Step aside kale and acai, there's a new superfood ready to take over — and you've probably got it in your pantry already — the humble sweet potato!
All too often overlooked, the versatile vegetable is packed full of vitamins and nutrients and can easily be used for both sweet and savoury recipes.
Still not sold? Here, the ultimate sweet potato fact file to help put the splendorous spud back on the map.
You're probably most familiar with the golden kind, but there are actually four different variants of sweet potatoes grown in Australia, each with there own unique profile.
The gold sweet potato is bright in colour and rich in flavour, whilst the red sweet potato with white flesh is creamy in texture with a more mild flavour. The white sweet potato is the less common variety but provides high energy levels and is also milder in taste. Our favourite; the purple sweet potato with a dense texture and an almost winey flavour, yum!
Sweet potatoes are a bit of an enigma in the vegetable world and despite their many similarities with the beloved spud, sweet potatoes don't actually belong to the potato family. The delicious tuber is actually part of the root vegetable family — i.e. not the potato family — alongside beets, turnips and parsnips.
The ongoing battle between fridge and pantry has finally been settled, and there's no winner! Sweet potatoes are as happy residing in the fridge as they are in the pantry. Sweet potatoes aren't a fan of extreme cold though, so if you are storing them in the fridge make sure the temperature isn't set too low or they will freeze.
While sweet potatoes have a higher calorie counting in contrast to other vegetables, they definitely pack a punch when it comes to their nutritional levels. The delicious root vegetable is very high in vitamin A, essential for healthy eyes and skin and also filled with vitamin C, an essential part of the immune system. Sweet potatoes are also a great source of B vitamin niacin, which is needed for energy release and the reduction of tiredness.
Just because shoots are growing out of your sweet potatoes doesn't mean you can't eat them. Just trim off any shoots and cook your sweet potato as normal. Additional fact: sweet potatoes are actually tastier and sweeter after sprouting has occurred.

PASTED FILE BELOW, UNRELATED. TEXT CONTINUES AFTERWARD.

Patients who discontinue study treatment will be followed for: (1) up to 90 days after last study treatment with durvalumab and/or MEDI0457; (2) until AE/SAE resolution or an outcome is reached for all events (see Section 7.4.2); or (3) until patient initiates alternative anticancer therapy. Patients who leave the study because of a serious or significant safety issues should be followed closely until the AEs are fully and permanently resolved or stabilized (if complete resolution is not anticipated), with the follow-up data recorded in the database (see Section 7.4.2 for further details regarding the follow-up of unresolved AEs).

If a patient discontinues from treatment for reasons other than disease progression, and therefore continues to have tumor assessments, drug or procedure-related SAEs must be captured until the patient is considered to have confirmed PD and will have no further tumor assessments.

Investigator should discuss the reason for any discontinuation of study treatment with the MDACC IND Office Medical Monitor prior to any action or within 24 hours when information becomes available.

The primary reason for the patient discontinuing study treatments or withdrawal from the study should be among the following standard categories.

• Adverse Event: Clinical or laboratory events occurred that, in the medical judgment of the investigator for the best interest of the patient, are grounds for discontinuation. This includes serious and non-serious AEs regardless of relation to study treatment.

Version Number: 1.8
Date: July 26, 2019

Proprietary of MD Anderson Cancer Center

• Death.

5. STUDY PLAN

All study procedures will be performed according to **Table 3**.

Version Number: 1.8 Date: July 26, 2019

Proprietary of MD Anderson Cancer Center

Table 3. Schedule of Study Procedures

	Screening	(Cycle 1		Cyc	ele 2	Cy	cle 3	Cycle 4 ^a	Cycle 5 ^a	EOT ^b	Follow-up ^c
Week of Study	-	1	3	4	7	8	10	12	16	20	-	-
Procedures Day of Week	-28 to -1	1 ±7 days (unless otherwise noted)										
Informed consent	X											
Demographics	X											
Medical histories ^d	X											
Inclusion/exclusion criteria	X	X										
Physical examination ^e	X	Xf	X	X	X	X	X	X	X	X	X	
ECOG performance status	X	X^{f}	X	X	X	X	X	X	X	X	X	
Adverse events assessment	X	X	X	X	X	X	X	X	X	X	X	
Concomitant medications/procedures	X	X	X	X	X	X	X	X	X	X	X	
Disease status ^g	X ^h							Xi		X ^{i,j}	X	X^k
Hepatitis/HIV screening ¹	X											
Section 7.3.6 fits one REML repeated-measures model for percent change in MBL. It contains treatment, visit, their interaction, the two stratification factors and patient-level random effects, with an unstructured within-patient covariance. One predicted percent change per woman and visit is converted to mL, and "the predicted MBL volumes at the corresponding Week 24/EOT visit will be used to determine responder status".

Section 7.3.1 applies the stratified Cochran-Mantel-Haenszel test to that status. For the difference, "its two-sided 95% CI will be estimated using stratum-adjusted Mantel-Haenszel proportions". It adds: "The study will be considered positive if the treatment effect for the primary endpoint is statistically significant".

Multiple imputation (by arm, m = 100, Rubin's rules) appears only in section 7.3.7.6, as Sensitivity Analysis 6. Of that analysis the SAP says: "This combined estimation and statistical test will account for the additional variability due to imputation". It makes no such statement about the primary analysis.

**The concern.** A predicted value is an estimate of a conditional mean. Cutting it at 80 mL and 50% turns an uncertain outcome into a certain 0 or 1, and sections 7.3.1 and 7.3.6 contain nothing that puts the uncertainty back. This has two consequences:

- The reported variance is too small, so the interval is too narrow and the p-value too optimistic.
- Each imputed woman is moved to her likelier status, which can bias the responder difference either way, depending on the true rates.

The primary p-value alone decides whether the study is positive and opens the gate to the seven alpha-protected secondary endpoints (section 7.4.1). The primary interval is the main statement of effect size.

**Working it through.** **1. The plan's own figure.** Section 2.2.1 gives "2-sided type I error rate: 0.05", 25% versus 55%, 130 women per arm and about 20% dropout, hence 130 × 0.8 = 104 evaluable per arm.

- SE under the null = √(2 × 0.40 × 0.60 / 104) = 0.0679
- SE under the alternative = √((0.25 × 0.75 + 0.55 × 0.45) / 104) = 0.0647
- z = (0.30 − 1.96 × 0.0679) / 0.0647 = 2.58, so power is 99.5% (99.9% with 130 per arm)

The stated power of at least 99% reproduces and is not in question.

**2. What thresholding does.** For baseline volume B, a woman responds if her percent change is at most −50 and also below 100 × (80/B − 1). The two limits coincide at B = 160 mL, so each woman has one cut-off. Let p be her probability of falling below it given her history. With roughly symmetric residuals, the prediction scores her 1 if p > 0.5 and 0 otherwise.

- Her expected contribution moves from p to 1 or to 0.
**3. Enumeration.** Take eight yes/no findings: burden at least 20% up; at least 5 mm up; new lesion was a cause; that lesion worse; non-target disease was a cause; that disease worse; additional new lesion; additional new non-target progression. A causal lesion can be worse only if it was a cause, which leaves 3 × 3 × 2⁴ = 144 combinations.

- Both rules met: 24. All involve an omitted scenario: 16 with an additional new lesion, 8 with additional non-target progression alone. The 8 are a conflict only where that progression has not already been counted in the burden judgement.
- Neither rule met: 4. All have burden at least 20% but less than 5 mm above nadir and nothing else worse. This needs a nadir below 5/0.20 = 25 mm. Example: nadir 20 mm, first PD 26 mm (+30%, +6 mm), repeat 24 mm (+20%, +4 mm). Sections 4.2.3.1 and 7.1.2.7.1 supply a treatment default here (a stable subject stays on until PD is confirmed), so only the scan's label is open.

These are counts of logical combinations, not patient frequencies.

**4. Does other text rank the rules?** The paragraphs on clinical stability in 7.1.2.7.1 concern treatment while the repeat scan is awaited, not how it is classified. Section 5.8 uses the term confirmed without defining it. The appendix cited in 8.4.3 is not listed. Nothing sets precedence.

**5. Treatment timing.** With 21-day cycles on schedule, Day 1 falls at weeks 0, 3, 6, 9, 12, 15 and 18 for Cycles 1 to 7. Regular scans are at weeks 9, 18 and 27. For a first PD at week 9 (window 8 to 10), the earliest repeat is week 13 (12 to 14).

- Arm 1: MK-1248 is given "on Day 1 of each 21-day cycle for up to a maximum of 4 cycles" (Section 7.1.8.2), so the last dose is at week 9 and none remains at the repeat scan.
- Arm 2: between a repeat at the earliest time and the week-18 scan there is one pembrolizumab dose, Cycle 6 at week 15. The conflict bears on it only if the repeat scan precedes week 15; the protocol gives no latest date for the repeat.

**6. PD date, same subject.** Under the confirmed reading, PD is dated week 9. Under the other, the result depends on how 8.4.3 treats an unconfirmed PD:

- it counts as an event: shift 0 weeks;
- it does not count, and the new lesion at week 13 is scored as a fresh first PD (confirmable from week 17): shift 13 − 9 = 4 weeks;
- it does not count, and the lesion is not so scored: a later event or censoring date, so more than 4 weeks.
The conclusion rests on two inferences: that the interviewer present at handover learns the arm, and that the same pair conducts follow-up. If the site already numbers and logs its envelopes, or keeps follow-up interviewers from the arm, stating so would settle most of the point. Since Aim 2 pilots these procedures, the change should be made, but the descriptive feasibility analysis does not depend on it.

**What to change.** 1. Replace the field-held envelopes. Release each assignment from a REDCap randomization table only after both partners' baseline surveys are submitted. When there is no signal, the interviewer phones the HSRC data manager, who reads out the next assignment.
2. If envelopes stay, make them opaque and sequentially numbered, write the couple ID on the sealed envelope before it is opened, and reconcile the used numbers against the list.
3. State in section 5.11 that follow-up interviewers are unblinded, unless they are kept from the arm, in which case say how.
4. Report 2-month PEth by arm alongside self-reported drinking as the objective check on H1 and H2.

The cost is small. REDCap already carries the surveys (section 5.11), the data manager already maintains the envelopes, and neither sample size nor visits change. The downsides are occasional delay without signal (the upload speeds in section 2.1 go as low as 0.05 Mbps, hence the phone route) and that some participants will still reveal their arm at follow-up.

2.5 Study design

If you're a fan of using sweet potatoes to make decadent desserts, than this fun fact is for you. The secret to the sweetness of a sweet potato is maltose, an enzyme that breaks down from starch to sugar when heated. So if you cook sweet potatoes low and slow, the spud will have more time to convert its starch to sugar, giving you sweeter potatoes, perfect for pies, cakes and even brownies!
While most people are familiar with the tuber itself, many don't realise that the leaves of a sweet potato are actually extremely delicious and filled with more nutrients than the actual spud! Next time you head to the grocery store or market, ask about sweet potato leaves. They make for a great upgrade from spinach and are as easy to blitz up in a smoothie as they are used as the base of a salad.
If you're someone that struggles to reach their daily fibre intake, incorporating more sweet potato into your diet could be the answer to your problems. Loaded with almost 20 per cent of a person's daily recommended fibre intake, one serving of sweet potato can help to boost your digestive health. These sweet potato and lentil patties are a great recipe to start with, and are even loaded with extra fibre-ful ingredients.
While sweet potatoes prove an extremely beneficial and nutritious vegetables for adults and school-age children, the root vegetable is also extremely suitable for kiddies under three. Just 75 grams of a baked sweet potato provides 100 per cent of their daily vitamin C intakes and more than 60 per cent of their vitamin A source. So if you're looking to introduce your little one to a greater assortment of solid foods, sweet potato has to be the vegetable of choice.
It's safe to say that the home of the sweet potato is Bundaberg, with 70 per cent of Australia's root vegetable grown in the sunny Queensland region. With prime farming land and consistent weather conditions, Bundaberg is able to grow and supply the crop throughout the entire year.
With such a ready availability, it means sweet potatoes are as perfect to eat in summer as they are in the winter. So if you're wanting to enjoy the benefits of the root vegetable but aren't up for a hearty soup, try out a sweet potato salad recipe or even a sweet potato dip, perfect for the warmer months.
Brought to you by Australian Sweet Potatoes